‘Value added agric prod­ucts key to ex­port growth’

Chronicle (Zimbabwe) - - Business -

ZIM­BABWE has a wide range of op­por­tu­ni­ties in value added agri­cul­tural ex­ports. These ex­ist par­tic­u­larly in ar­eas such as fruit juic­ing, oil ex­pres­sion, beef, fruit and veg­etable can­ning as well as cot­ton and leather pro­cess­ing amongst oth­ers.

One of the ma­jor ad­van­tages of value ad­di­tion is in­creased ex­port earn­ings as prod­ucts be­come more com­pet­i­tive on the in­ter­na­tional mar­ket.

Non-tra­di­tional agri­cul­tural crops such as veg­eta­bles, fruits, flow­ers, house­plants, fo­liage and spices, have higher mar­ket val­ues com­pared to tra­di­tional ex­port crops. Zim­babwe has the ca­pac­ity and po­ten­tial to re­sus­ci­tate ex­port of these non-tra­di­tional high value agri­cul­tural goods.

In 1992, Zim­babwe had a di­verse ex­port prod­uct mix with a high com­po­si­tion of value added prod­ucts such as tex­tiles, cloth­ing and pro­cessed foods, among oth­ers. How­ever, in 2015, the ex­port prod­uct mix was heav­ily skewed to­wards raw com­modi­ties.

Since dol­lar­i­sa­tion in 2009, the coun­try’s trade deficit has thus widened from $1.3 bil­lion to $3.3 bil­lion in 2015.

Zim­babwe, like many African coun­tries, is ex­port­ing low-value raw and semi-fin­ished prod­ucts only to im­port them back as ex­pen­sive fin­ished goods.

Con­se­quently, in­tra-Africa trade has been shrink­ing, hav­ing dropped by 36 per­cent from $84.4 bil­lion in 2012 to $54.1 bil­lion in 2015.

Cot­ton gin­ners use in­ter­na­tional lint prices as a bench­mark to set prices for the lo­cal pro­duce.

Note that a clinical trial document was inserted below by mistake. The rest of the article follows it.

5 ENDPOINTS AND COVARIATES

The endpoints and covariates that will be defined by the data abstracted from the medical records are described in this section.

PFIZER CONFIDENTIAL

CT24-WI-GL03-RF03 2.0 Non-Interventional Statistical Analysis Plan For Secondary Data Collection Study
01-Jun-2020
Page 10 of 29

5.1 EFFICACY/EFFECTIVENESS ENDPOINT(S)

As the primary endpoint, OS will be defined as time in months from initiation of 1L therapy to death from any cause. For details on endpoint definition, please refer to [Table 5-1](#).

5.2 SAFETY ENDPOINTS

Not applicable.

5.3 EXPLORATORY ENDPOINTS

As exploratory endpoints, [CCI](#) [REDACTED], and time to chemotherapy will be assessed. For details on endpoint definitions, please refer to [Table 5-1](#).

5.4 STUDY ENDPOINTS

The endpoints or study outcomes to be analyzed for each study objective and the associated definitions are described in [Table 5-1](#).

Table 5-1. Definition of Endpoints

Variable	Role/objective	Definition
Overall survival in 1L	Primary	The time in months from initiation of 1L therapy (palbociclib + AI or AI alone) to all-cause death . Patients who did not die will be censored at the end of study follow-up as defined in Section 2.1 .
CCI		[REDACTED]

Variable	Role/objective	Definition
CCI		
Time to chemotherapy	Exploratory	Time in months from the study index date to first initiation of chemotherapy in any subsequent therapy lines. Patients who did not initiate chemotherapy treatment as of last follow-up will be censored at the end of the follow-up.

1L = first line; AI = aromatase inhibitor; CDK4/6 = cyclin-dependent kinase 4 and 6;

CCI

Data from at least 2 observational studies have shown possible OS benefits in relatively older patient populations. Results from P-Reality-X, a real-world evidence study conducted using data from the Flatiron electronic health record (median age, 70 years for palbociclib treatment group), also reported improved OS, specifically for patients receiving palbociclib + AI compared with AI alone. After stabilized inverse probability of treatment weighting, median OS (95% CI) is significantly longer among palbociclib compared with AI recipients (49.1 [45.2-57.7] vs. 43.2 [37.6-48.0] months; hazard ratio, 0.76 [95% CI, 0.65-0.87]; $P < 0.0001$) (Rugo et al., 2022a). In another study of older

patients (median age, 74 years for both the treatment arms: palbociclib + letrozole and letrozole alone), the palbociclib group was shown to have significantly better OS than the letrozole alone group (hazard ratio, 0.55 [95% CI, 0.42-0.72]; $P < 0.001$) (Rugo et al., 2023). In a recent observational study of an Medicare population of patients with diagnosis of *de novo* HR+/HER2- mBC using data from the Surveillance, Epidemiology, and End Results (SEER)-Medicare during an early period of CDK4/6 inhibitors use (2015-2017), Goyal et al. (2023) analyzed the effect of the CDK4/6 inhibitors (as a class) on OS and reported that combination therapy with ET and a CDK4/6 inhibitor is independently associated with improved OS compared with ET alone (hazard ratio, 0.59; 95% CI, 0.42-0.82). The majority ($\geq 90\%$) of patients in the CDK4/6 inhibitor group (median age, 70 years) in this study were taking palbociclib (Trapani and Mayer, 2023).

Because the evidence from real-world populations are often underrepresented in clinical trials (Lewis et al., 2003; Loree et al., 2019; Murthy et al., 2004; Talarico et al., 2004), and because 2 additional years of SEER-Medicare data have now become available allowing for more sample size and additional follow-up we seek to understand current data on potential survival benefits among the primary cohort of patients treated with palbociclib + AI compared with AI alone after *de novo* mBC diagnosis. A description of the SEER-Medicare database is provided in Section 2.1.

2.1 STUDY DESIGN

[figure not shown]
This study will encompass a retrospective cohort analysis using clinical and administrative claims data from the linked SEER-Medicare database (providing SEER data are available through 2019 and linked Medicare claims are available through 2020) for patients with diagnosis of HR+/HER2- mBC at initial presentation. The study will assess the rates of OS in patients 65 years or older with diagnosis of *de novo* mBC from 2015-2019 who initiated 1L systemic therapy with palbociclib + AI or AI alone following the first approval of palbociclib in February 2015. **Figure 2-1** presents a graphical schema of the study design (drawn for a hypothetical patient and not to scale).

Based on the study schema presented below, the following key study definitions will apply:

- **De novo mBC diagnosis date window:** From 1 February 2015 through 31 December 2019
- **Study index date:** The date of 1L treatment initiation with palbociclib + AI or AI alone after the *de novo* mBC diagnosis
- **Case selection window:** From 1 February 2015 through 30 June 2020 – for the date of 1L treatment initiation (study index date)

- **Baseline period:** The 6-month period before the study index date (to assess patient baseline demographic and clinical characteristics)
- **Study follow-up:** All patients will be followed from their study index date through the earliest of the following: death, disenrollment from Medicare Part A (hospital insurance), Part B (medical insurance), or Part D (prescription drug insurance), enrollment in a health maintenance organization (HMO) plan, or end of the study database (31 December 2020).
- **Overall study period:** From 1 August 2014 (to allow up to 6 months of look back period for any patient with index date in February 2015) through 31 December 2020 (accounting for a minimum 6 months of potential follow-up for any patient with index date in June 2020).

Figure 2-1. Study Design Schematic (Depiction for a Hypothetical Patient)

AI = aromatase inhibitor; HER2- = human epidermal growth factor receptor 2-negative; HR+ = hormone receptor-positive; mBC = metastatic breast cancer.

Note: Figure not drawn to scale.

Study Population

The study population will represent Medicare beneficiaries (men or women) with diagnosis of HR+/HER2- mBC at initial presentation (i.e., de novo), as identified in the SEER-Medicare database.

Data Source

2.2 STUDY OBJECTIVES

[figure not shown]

Con­se­quently, lower re­turns have seen Zim­babwe’s cot­ton pro­duc­tion fall from 350 mil­lion kilo­grammes in the 2011/12 sea­son to 104 mil­lion kilo­grammes in the 2014/15 sea­son.

Lo­cal farm­ers should, there­fore, im­prove the cot­ton value ad­di­tion from fi­bre to the fab­ric or cloth­ing level, to min­imise the ef­fects of de­clin­ing cot­ton prices.

Most cot­ton farm­ers only re­tain be­tween 15 per­cent to 20 per­cent of the value of their pro­duce, while the re­main­ing 80 per­cent to 85 per­cent is re­alised by other value chain play­ers such as gin­ners, spin­ners and cloth­ing man­u­fac­tur­ers who are usu­ally for­eign­ers.

In­ter­na­tional com­mod­ity prices are sus­cep­ti­ble to ex­ter­nal macroe­co­nomic shocks and hence are very un­sta­ble. An ex­am­ple is the drop in cot­ton prices, which em­anated from the sharp in­crease in global cot­ton stocks (par­tic­u­larly in China) as well as the in­flux of cheap synthetic fi­bres.

The global av­er­age price per pound of cot­ton de­clined by 56 per­cent from $1.56 in 2011 to $0.68 in 2016.

ZimTrade is there­fore, en­cour­ag­ing busi­nesses par­tic­u­larly in the agri­cul­ture and man­u­fac­tur­ing sec­tors to re­di­rect their ef­forts to build­ing skills and tech­nolo­gies that will al­low pro­duc­tion of their own high value prod­ucts and grow rev­enue in the process.

Orig­i­nally pub­lished in the Zimtrade Au­gust news­let­ter.

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